San Diego Media Baron Promotes Conservative Causes
SAN DIEGO - The new media barons of America’s eighth-largest city are upfront about wanting to use their newspaper to promote their agenda of downtown development and politically conservative causes - and they are making their points in a brash, bare-knuckle style.
Douglas Manchester and his partner John Lynch gave their 143-year-old newspaper a new slogan - "The World’s Greatest Country & America’s Finest City" - ran a front-page editorial that declared their plan to reshape the city’s downtown waterfront their highest priority, and forecast doom if President Barack Obama wins re-election.
Manchester, who became wealthy building hotels during the dawn of San Diego’s downtown renaissance and insists on being called "Papa Doug," bought The San Diego Union-Tribune last year and its most serious competitor, the North County Times, this month. As he and Lynch eye expansion to Los Angeles and other major cities, they are frank about seeking to use their new platforms to advance their agenda - and they think they can make a profit while they’re at it.
In an interview with The Associated Press, Lynch said the new owners bought the newspaper in part to promote their views in editorials. He called those views pro-family, pro-military and pro-America, and said "anybody who isn’t shouldn’t be living here."
"We think our country is on the edge of real, real danger, and you have to stand up, and that was a huge part of why we bought this," said Lynch, vice chairman and chief executive officer of U-T San Diego, the newspaper’s new name.
The editorial page named Obama the worst U.S. president and predicted a second term will result in "Arab terror states" attacking Israel, "death panels" rationing health care, income tax rates between 60 and 70 percent for many Californians and an attempt to get taxpayers to pay for late-term abortions. It warned of an effort to erase "In God We Trust" from U.S. currency.
Manchester, 70, is likened to a smaller market version of Rupert Murdoch and earlier moguls like William Randolph Hearst and Robert McCormick who used newspapers to wield influence. The unusually strong editorial tone stands out in an era when many newspapers are owned by corporations.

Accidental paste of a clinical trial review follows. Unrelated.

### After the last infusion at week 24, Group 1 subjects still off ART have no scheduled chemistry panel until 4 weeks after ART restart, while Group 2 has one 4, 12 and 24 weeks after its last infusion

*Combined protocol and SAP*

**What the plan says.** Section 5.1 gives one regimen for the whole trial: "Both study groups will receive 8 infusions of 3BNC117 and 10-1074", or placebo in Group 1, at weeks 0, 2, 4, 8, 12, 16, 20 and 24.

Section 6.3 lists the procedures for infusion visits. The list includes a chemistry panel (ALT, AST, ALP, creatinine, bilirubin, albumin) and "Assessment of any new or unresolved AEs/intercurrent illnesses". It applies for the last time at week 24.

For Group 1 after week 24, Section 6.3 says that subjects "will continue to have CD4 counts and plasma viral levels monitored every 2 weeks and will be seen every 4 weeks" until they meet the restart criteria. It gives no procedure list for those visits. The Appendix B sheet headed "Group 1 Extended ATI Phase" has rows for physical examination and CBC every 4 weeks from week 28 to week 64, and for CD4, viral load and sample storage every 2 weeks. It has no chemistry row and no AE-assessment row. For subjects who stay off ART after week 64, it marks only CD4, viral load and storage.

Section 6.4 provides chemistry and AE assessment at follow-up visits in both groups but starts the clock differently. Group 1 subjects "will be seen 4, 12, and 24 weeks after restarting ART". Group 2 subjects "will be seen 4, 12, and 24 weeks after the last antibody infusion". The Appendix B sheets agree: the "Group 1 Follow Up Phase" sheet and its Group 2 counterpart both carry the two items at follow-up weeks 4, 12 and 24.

"Hard to believe UT could go further to the right and for the developers but now it is owned by the developers!" Ron Belanger, a 70-year-old retired Navy aviator, wrote on a Facebook page for critics of the new owners called "Bring the L.A. Times back to San Diego."
"It’s a strong voice for a minority viewpoint in the media," countered Josef Horowitz, a 67-year-old retired college administrator who renewed his subscription in March, having canceled it under previous owners because he felt the editorials were mealy-mouthed and too liberal.
Lynch said editor Jeff Light has complete control of news coverage and that neither he nor Manchester, as chairman and publisher, meddle.
"Aside from the activist stance of the owners, I am someone who is scrupulously concerned with fairness," Light said.
Lynch, a former radio station owner with a linebacker’s build at age 65, speaks bluntly. He recently wrote to Scott Peters, a Port of San Diego commissioner and Democratic nominee for Congress, demanding to know his position on a shipping contract to unload bananas that could complicate the publisher’s plans for the downtown waterfront redevelopment. He wanted an exit clause.
"Otherwise this will become a major issue in the campaigns and the UT will be forced to lead a campaign to disband the PORT," he wrote.
The email correspondence, dated in early August and released after a public records request by KPBS/I-Newsource, came as Peters wages a bid to unseat U.S. Rep. Brian Bilbray, a Republican endorsed by the newspaper.
In May, Lynch lashed out when the city warned of a fine for hanging a promotional banner outside its offices. He agreed to take it down while seeking approval for a large video screen atop the five-story building.